Although the Master Bedroom could have been photographed to great advantage at night, just like the Foyer, I felt that, in this case I could take advantage of the sunlight flooding in during the day.  In this way I would provide some contrast for the art director designing the layout;  moving away from the mystery and drama of the night look and contrasting it with a “natural” day lit scene. Of course, the word “natural” is only what seems to be. As usual, I bring in my own lighting to make the image work. But the effect in the scene’s light is again, natural.

 

The Living Room at dusk looks out to the nearby waterway

The Living Room at dusk looks out to the nearby waterway

 

Cher’s collection of objects represented many different styles. But the overall effect was of a world traveler who collected as she roamed. So it was important for me to focus on and illustrate the artifacts and artworks which adorned the home. I did this in the main Living Room area as well as in her Bedroom and Study.

 

Personal treasured objects and artworks detailed in the Living Room

Personal treasured objects and artworks detailed in the Living Room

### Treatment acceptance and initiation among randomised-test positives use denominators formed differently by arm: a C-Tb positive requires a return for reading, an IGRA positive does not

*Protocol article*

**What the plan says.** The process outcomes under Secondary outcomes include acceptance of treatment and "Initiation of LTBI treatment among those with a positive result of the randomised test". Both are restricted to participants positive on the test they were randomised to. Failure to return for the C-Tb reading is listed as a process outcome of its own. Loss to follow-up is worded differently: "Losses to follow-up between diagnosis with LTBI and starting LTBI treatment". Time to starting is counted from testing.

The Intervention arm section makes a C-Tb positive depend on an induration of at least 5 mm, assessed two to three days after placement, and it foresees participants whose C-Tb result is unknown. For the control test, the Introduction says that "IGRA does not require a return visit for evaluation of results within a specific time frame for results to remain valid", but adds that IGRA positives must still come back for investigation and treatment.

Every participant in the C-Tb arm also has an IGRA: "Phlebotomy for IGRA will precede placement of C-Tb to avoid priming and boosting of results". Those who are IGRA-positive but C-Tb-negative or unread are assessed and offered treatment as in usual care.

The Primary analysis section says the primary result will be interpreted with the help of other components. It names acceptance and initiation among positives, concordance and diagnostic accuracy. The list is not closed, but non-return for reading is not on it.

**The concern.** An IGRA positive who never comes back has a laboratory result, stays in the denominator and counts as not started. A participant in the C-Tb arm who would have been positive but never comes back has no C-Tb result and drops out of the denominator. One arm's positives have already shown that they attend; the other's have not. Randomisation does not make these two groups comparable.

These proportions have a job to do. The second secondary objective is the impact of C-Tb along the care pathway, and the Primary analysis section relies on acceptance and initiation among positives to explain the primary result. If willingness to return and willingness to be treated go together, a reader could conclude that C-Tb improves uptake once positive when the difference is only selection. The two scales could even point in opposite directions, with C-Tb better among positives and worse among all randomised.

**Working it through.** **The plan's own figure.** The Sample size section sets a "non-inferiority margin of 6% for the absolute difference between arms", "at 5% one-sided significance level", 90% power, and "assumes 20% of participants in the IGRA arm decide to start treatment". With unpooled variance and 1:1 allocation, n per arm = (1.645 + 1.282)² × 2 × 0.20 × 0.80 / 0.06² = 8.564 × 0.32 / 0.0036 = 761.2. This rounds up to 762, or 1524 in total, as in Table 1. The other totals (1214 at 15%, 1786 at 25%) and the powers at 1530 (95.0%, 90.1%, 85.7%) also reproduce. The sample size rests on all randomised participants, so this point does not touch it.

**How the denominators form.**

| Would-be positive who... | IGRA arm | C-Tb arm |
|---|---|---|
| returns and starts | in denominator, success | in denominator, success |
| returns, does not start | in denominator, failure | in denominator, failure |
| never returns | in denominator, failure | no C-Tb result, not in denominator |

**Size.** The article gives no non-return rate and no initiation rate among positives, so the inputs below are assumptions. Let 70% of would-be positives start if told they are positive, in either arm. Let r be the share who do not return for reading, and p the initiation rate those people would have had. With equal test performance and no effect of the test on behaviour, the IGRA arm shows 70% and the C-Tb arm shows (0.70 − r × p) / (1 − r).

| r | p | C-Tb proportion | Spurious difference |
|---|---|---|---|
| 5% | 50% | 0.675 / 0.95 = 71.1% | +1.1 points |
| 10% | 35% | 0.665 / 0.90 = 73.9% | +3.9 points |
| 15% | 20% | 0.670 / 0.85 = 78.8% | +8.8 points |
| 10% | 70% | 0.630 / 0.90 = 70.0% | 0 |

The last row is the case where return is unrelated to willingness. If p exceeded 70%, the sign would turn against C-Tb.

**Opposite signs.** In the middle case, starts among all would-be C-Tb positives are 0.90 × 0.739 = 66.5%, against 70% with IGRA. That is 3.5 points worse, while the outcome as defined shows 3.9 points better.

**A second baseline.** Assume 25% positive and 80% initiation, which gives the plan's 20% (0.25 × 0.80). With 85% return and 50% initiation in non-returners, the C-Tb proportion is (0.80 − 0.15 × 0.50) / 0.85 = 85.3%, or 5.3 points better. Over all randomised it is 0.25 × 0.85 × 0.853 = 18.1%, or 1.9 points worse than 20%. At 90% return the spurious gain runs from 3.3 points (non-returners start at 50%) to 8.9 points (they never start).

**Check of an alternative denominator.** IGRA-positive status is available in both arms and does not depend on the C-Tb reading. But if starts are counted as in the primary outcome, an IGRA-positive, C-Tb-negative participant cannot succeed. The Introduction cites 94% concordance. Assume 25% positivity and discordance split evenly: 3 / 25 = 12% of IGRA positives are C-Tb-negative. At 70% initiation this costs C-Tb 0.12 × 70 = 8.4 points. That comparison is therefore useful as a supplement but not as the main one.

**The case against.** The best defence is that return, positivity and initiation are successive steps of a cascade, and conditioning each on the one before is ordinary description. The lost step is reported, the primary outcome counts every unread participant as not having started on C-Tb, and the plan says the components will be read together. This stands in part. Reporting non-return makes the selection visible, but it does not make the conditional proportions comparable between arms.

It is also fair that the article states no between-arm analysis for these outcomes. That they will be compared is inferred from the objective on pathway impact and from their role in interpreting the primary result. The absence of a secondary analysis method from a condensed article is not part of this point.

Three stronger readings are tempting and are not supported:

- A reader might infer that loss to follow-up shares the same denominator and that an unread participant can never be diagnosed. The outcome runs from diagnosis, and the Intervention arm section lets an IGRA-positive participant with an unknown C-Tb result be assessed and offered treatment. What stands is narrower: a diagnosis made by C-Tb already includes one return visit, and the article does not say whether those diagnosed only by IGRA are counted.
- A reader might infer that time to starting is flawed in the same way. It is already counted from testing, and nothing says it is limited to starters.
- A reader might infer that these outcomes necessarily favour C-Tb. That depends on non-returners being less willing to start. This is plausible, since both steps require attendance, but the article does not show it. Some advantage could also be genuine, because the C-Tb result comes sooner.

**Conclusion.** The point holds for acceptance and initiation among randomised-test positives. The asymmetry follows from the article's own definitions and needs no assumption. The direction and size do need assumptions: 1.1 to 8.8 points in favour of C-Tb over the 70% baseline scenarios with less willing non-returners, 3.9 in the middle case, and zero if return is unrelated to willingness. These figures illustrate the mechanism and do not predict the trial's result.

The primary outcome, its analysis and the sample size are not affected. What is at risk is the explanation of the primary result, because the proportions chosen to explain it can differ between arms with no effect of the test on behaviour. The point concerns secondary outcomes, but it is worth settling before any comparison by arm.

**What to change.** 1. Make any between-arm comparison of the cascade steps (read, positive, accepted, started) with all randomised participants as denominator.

I was intrigued by the mysterious entry and hallway leading to the Master Bedroom. The arched door and ceiling gave further emphasis to the Renaissance period mood. Looking though the door towards a far sunlit window past sconces and dramatic single sculpture drew me in. Shooting a one-point perspective further dramatized that feeling.

 

Arched doorway leading to the Master Bedroom

Arched doorway leading to the Master Bedroom

 

Columns everywhere; plain ones and fluted ones with ornate capitols, wonderful to use as frames to the compositions of many shots. Here in the Dining Room was an incredible table setting, overflowing with objects.

 

An ornate Dining Room flanked by columns

An ornate Dining Room flanked by columns

 

I needed to do a closeup so that the details of the settings could be better understood. look at the tiny blossoms and rose petals dropped everywhere!

 

A Dining Room place setting adorned with rose petals

A Dining Room place setting adorned with rose petals

 

The courtyard to the home ensured a measure of privacy for a celebrity whose fans were curious about her lifestyle. But, in the end it couldn’t ensure it absolutely. Tourist boats plying the waterway behind the home would come in close, loudspeakers blaring, announcing the star’s presence. That may have been the straw that broke. She sold the house some years after this shoot.

 

Privacy insured by a walled Entry Courtyard

Privacy insured by a walled Entry Courtyard